By Jonathan Kaminsky
OLYMPIA, Washington (Reuters) - Washington state regulators, aiming to limit the state's nascent marijuana industry, want to cap the amount of space available to grow recreational marijuana at 2 million square feet (185,800 sq. meters) - the equivalent of about 35 NFL football fields.
The limit was among proposed state marijuana rules released on Wednesday, roughly a week after the U.S. Justice Department said it would not sue to block legal pot so long as certain guidelines are met, including keeping the drug away from children.
"This is an important day," said Brian Smith, spokesman for the Washington State Liquor Control Board. "These are the rules we believe are going to govern the system going forward."
Washington state and Colorado became the first states to legalize marijuana for recreational use after approving separate ballot initiatives last year, even as the drug remains illegal under federal law. Some 20 states and the District of Columbia allow marijuana to be used for medical purposes.
In addition to limiting the amount of space that can be allocated to growing recreational pot, the new draft rules in Washington state also cap how much non-medical marijuana can be grown statewide at 40 metric tons, and would limit recreational-use pot growers to a footprint of up to 30,000 square feet per facility.
In a departure from earlier draft rules, state pot regulators also sought to keep big business from dominating the recreational pot industry by barring anyone from holding a stake in more than three retail stores or three growing and processing facilities.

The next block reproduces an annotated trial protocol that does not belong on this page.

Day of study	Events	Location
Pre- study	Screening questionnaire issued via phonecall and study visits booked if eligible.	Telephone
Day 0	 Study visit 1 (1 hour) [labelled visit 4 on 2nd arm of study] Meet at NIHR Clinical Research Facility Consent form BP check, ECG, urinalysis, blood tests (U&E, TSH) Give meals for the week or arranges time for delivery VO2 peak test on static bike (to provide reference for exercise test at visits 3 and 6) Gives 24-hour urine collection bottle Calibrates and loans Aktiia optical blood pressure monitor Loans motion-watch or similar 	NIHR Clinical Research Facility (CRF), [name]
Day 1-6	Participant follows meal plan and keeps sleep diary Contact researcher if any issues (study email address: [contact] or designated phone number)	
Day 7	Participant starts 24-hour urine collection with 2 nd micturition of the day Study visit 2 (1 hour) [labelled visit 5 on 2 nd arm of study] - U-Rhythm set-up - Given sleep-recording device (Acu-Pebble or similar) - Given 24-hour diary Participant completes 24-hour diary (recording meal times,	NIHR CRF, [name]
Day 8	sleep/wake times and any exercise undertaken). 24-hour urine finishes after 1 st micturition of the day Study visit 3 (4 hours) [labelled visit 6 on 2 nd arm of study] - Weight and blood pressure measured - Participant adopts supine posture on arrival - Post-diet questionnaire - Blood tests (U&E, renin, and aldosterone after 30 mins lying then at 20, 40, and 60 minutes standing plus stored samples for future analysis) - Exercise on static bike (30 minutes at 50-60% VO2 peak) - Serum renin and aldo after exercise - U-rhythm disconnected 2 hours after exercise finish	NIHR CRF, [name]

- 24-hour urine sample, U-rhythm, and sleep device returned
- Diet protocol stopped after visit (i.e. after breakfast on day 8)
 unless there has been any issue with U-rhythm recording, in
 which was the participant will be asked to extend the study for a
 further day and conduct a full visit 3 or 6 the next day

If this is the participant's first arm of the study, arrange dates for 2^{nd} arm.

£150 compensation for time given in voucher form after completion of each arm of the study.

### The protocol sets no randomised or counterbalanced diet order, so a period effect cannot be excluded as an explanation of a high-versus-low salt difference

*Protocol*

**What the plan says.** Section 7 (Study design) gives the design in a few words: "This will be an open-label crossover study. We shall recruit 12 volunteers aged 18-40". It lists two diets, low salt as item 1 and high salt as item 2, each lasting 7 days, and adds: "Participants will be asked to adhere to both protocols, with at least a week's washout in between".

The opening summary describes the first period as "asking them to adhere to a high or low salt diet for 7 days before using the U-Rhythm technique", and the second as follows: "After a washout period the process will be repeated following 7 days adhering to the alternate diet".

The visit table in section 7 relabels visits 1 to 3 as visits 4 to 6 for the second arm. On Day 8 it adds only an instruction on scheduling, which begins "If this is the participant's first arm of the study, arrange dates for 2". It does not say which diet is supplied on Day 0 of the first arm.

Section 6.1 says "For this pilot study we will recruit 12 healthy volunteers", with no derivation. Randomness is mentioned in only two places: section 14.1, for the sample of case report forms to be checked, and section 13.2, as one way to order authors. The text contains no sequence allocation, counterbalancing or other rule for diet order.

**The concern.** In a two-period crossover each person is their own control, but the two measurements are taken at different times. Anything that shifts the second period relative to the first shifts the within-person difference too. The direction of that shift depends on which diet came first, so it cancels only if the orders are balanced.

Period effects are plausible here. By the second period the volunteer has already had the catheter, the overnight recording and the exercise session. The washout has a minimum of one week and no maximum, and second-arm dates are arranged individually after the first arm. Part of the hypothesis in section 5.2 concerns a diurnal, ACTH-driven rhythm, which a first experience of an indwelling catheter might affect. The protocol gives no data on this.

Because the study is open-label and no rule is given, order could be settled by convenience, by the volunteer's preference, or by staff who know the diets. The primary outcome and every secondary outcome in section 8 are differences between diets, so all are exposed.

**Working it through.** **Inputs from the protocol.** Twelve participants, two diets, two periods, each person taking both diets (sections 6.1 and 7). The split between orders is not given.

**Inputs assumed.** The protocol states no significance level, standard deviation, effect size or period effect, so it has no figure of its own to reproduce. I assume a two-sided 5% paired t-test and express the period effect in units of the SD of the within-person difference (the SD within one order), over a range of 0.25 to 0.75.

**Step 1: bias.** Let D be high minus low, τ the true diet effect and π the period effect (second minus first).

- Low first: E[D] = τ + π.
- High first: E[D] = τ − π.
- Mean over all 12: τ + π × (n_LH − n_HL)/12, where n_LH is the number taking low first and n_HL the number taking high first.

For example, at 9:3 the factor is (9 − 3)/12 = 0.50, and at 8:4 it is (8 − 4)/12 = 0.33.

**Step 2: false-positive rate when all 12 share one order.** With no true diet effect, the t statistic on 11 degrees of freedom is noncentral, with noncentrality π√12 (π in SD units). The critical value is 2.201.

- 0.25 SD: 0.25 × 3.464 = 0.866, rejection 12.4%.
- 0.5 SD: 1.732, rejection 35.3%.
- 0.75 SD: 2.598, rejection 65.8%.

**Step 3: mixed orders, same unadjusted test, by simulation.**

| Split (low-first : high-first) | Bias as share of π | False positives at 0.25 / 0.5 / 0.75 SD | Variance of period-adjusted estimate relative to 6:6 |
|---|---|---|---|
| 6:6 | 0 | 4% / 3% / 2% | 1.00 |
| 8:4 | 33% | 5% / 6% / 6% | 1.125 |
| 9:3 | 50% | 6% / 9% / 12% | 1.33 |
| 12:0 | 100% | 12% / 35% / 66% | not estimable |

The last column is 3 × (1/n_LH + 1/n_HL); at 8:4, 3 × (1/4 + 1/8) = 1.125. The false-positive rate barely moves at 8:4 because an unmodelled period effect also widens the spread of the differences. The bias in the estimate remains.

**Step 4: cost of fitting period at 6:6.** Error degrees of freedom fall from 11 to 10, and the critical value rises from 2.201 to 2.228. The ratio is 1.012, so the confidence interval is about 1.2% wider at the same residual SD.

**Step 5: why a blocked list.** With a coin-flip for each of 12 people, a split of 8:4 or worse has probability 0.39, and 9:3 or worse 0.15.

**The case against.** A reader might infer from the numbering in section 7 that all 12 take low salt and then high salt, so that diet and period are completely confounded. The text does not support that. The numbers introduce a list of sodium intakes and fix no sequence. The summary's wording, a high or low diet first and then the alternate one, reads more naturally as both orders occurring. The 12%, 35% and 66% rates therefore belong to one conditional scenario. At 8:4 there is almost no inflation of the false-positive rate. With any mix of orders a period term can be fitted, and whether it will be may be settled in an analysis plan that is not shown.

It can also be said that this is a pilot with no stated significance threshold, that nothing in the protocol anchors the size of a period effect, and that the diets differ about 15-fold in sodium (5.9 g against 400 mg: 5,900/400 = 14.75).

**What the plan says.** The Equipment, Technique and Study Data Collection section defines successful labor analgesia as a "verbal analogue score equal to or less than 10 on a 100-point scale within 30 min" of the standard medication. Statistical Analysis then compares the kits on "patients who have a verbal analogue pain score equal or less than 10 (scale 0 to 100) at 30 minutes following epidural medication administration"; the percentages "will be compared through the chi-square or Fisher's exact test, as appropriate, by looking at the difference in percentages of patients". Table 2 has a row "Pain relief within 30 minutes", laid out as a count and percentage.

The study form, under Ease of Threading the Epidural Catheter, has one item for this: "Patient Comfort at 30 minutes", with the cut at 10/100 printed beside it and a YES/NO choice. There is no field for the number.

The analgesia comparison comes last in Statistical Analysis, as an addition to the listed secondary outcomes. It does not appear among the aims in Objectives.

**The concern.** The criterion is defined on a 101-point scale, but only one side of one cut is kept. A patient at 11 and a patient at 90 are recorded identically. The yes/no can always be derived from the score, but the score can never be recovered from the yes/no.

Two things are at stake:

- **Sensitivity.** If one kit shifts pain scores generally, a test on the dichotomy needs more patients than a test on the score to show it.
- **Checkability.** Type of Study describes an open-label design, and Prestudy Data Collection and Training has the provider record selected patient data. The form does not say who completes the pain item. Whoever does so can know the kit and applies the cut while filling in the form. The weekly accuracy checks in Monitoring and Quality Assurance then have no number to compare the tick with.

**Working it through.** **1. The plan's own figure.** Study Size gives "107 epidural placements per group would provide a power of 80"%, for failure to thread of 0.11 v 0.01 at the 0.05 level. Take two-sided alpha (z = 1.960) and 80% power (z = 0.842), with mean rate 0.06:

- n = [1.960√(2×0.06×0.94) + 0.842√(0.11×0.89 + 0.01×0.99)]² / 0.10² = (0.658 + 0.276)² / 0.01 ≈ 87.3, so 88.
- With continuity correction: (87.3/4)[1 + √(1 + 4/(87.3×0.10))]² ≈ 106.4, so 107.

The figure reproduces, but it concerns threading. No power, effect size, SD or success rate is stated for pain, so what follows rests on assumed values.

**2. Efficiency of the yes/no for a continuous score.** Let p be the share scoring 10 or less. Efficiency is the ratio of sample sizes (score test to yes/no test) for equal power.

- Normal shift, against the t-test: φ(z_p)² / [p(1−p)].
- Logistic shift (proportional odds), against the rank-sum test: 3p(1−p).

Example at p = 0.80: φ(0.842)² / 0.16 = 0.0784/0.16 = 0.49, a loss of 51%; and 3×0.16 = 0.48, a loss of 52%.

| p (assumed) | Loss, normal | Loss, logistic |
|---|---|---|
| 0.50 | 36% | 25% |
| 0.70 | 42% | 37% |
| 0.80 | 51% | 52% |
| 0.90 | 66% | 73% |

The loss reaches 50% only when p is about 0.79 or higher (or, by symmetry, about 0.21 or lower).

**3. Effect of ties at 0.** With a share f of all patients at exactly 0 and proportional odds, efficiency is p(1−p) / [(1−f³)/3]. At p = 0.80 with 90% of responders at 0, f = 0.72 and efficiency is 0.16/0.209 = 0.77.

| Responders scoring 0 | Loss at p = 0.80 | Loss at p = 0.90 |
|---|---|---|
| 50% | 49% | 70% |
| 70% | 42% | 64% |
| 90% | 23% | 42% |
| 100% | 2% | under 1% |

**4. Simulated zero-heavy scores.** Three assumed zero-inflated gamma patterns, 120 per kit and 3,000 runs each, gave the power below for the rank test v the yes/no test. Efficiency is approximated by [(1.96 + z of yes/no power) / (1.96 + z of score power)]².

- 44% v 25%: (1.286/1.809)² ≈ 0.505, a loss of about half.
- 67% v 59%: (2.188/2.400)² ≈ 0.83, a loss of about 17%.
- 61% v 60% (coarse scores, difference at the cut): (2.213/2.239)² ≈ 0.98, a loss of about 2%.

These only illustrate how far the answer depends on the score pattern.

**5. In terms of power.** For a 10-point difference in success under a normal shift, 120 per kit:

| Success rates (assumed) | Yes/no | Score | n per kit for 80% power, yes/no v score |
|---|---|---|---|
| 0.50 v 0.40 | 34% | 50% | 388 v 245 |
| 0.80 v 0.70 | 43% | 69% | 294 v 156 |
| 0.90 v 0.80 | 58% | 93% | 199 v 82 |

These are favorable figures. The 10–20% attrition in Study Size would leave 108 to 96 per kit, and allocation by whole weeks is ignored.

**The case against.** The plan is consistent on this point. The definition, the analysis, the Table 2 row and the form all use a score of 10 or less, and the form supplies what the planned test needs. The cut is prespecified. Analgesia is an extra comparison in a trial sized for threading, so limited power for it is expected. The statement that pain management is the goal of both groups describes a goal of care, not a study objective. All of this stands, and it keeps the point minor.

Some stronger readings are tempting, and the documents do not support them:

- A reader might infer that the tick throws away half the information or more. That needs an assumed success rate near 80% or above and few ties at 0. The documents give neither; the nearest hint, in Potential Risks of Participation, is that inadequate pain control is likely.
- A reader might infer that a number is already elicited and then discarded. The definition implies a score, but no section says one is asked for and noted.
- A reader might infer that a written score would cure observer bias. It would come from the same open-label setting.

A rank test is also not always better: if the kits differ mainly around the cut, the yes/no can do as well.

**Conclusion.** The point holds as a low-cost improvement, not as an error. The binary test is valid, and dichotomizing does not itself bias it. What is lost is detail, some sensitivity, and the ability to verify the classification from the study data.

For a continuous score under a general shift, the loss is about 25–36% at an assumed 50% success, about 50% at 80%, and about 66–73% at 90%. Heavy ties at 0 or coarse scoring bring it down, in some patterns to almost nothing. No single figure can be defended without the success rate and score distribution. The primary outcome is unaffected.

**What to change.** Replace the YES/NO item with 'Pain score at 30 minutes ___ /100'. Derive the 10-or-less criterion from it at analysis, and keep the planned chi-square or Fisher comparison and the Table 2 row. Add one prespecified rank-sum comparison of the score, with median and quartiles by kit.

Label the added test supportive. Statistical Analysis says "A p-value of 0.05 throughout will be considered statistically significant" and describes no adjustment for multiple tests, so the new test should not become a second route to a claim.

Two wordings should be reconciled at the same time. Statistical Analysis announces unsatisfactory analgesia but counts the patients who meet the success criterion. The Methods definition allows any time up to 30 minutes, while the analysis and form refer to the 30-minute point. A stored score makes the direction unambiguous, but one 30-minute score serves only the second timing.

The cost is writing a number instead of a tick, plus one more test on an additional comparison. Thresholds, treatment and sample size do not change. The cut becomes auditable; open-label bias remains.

In proposing the limits, regulators were seeking to balance having enough marijuana on hand to compete with the black market and the medical marijuana industry while not producing so much that excess pot would spill over to other states where it remains illegal, one of the regulators said.
Chris Marr, a member of the Washington State Liquor Control Board that is tasked with drafting the state rulebook on recreational pot, said production caps were likely to rise in future years.
He noted that state marijuana consultant Mark Kleiman has estimated the legal recreational pot market would account for just 13 percent of pot sold in the state in its first year, with medical marijuana and black market pot comprising the remainder.
The proposed rules will be subject to public hearings next month and are scheduled to become effective in November, two days before the state plans to start accepting pot license applications and a year after voters approved legalization.
The first retail stores will likely open next June, said Sharon Foster, chairwoman of the three-member Liquor Control Board.
The board said it plans to allow a total of 334 stores in the state, parceled out by county. To spread the stores out more evenly, some cities will have separate caps. Seattle, for instance, will be limited to 21 pot stores.
Among other proposed rules, regulators would close a loophole that would have allowed pot candy and other goodies to be packaged in wrappers designed to appeal to children.
They would also require pot businesses be located at least 1,000 feet from schools and certain other locations, measured by walking or driving routes to the facility, rather than as the crow flies, to make it easier for pot businesses to find suitable real estate in dense areas such as Seattle, board members said.
(Editing by Cynthia Johnston and Ken Wills)